1

Whenever I am defining my own events, I use a pattern such as the following (which I believe is how the MSDN recommends doing it):

public class MyEventClass
{
    private bool _value; // Backing variable
    public bool Value
    {
        get { return _value; }
        set
        {
            if (value != _value) // Only raise event if value is changed/different
            {
                _value = value;
                OnValueChanged(EventArgs.Empty);
            }
        }
    }

    public event EventHandler ValueChanged; // Anything can subscribe to the event
    protected void OnValueChanged(EventArgs e) // Only this and children can invoke event
    {
        if (ValueChanged != null)
            ValueChanged(this, e);
    }
}

Thus, the client code just needs to subscribe to the event and it automagically works.

However, it feels cumbersome to pass the EventArgs e parameter, in particular with a class that uses EventHandler to raise its events, since the base EventArgs has no data to it, only EventArgs.Empty.

Would it be considered a faux pas to change it to this?

protected void OnValueChanged()
{
    if (ValueChanged != null)
        ValueChanged(this, EventArgs.Empty);
}
  • What is it hurting by being there? Will you have to add it back later when you find a need to pass event arguments? Probably... – Adam Zuckerman May 10 '14 at 2:16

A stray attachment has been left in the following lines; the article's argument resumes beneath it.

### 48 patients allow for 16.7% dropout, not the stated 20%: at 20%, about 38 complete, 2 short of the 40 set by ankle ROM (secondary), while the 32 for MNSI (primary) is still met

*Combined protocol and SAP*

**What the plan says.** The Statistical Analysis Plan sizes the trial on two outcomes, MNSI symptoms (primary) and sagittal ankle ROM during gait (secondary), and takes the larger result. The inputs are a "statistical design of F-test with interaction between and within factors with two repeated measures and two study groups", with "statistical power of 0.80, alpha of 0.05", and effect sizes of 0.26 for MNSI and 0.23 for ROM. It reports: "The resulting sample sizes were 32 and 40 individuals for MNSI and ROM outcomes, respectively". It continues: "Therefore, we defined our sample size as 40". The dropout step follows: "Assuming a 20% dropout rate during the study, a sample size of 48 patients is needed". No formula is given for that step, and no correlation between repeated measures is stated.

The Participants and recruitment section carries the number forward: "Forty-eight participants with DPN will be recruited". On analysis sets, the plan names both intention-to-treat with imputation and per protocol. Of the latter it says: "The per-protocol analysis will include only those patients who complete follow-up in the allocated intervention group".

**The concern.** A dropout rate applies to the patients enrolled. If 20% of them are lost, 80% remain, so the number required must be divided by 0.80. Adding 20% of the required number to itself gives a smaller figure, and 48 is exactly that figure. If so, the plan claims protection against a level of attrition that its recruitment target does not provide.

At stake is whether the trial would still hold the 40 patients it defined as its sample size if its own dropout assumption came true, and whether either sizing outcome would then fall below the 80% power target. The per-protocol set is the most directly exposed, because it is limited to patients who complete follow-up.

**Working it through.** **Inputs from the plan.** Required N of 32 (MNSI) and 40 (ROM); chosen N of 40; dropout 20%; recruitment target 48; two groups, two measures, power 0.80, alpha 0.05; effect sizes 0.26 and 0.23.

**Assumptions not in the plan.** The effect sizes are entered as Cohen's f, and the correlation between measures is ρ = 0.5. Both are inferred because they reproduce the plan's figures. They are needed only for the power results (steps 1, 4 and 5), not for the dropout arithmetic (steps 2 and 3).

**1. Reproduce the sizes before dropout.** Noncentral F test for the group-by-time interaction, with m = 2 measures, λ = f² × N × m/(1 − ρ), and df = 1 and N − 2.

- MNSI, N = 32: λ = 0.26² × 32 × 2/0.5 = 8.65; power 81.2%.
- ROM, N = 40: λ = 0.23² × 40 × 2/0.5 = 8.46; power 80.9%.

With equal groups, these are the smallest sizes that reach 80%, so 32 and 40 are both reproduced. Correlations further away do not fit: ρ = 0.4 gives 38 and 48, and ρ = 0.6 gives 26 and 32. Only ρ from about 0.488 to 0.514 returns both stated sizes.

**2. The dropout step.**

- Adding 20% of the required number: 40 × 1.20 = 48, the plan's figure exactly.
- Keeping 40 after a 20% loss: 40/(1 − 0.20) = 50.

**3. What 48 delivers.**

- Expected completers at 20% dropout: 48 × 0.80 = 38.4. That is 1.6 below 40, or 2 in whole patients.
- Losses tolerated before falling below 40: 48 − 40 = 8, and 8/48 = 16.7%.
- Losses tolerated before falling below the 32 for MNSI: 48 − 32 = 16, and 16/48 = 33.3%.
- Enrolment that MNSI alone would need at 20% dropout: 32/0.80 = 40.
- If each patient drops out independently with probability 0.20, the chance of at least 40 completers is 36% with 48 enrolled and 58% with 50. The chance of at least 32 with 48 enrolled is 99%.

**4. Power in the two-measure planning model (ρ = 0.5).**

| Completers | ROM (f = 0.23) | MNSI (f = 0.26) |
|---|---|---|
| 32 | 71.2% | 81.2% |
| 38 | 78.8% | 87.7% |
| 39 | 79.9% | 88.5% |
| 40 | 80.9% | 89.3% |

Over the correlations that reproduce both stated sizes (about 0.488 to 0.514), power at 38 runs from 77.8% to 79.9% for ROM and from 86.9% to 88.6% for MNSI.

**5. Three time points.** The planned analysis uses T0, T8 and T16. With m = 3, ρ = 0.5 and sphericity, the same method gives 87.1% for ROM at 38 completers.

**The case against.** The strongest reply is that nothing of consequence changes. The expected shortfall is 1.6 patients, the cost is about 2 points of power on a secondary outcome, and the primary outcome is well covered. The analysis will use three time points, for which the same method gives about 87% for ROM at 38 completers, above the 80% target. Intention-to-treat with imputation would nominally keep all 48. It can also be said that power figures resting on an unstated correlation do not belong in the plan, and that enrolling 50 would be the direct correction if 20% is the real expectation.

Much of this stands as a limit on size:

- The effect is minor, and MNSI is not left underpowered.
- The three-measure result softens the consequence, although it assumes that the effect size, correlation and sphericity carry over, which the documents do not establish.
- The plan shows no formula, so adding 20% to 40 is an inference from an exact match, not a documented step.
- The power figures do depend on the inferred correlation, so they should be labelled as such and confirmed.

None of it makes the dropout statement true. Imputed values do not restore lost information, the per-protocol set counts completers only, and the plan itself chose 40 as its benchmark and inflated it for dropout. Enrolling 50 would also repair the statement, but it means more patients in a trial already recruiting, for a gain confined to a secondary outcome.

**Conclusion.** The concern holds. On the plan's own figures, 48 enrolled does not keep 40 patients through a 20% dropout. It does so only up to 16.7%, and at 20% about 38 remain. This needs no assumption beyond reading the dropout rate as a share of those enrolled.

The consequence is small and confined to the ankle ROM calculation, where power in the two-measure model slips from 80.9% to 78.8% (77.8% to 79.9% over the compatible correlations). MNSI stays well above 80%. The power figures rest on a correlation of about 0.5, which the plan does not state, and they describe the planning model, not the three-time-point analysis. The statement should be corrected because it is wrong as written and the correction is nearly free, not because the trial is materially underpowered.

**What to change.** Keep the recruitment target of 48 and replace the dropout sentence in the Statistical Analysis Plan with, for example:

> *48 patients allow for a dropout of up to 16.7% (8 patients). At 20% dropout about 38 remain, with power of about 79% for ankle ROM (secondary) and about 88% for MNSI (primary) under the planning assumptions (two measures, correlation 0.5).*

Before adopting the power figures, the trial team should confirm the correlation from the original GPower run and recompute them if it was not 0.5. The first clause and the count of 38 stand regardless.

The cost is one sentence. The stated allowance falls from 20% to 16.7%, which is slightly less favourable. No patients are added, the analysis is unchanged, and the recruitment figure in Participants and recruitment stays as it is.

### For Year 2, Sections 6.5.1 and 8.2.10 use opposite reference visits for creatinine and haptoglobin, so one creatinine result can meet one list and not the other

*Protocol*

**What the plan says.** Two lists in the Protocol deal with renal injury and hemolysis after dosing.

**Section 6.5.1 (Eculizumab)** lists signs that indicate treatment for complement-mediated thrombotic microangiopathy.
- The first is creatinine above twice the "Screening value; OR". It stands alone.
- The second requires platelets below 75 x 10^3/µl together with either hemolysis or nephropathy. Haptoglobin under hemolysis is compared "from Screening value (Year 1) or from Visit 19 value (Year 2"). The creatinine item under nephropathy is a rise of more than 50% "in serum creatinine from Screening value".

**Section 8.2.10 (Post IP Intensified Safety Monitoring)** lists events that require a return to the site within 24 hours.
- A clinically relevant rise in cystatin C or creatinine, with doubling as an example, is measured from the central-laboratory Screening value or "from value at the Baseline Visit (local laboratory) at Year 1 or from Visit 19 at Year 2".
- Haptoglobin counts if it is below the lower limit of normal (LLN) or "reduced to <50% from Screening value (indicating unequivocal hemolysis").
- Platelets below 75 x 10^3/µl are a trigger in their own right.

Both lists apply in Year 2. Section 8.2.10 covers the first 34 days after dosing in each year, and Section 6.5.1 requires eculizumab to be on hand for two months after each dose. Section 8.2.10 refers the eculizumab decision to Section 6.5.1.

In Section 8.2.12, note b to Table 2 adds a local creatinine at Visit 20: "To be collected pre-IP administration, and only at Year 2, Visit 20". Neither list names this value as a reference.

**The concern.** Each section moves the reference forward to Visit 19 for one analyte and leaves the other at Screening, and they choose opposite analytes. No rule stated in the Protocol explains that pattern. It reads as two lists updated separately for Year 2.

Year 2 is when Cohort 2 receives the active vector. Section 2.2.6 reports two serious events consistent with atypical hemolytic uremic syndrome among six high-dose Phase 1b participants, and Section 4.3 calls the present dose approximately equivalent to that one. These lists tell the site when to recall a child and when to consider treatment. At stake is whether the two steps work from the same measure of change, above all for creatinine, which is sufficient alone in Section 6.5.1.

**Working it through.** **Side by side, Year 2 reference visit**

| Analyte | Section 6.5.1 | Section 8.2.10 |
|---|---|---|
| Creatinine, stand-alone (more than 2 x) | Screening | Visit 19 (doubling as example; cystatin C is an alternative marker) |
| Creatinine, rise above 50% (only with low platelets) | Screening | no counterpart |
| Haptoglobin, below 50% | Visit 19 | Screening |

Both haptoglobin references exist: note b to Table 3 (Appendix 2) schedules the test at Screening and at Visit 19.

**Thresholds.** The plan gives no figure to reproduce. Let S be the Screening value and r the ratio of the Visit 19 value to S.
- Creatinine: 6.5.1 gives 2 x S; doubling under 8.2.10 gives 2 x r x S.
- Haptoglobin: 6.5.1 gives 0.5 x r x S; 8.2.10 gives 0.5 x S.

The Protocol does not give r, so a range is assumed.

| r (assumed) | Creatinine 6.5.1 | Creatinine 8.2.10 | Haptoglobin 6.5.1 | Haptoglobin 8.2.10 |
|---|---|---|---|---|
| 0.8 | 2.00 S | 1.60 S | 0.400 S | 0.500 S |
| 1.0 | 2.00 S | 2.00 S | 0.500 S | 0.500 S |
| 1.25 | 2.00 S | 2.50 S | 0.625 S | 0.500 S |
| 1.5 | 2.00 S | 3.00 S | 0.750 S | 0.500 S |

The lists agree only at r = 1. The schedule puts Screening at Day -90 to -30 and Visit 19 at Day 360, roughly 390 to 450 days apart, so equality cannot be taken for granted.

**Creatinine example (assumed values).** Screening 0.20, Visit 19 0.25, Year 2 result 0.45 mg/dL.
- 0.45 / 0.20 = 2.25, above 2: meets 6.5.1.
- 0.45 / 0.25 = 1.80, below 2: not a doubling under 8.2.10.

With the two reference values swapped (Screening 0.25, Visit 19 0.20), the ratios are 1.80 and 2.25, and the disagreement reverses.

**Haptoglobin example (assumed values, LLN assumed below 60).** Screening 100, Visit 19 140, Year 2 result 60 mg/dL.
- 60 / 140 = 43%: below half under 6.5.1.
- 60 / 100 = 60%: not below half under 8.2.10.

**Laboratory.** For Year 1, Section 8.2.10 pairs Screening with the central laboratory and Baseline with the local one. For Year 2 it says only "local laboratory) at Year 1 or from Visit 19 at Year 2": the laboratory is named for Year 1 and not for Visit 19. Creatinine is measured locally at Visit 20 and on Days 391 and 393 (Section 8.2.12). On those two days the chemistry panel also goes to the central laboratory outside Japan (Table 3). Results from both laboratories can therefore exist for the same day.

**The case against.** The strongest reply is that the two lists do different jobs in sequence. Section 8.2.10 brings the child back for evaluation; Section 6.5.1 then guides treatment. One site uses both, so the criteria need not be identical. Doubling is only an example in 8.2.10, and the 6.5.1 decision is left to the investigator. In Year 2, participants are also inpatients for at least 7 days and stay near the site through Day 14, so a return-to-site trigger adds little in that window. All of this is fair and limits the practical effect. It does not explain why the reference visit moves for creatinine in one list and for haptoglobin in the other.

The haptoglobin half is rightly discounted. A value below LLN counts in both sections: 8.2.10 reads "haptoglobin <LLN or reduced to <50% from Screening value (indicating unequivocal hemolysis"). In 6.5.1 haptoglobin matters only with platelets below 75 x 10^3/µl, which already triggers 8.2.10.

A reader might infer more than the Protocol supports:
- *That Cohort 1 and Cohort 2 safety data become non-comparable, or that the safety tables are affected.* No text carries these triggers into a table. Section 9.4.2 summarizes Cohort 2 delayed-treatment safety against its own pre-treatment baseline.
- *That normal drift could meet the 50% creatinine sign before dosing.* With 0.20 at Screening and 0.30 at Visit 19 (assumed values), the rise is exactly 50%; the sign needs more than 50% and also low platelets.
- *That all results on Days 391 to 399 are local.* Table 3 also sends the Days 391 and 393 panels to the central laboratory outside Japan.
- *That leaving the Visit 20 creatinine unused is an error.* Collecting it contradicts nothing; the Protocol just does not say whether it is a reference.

• 1
    I only thought of it as a convenience to save myself some effort while writing the class. But you're absolutely right in that it could change later (it probably won't, but still...), and it would be a breaking change, so I may as well do it right the first time. Thanks! – Kyle Baran May 10 '14 at 2:36
  • In this particular case, isn't it more normal to use a PropertyChangedEventArgs and -Handler, and pass as the argument the property name? Or is this just a bad example? – Magus May 12 '14 at 14:10
  • My code might be a bad example, but I was pulling my design and naming conventions from a few .NET classes, which use the default EventArgs and -Changed nomenclature. – Kyle Baran May 13 '14 at 2:30
3

Is it wrong? No. Will it cause people to complain about your code? No.

Will it sidetrack some busy developer for a couple of minutes while he tries to find out what the parameters are and whether they will help solve his problem? Could be..

Will it make your class easier to use...?

Standards and patterns are useful because they are easily recognized and used (or ignored). Deviating from conventions should be done for a purpose, not just because you can. This applies whether it is bracket style, parameter names or argument list. Do it for a reason, not just because it compiles.

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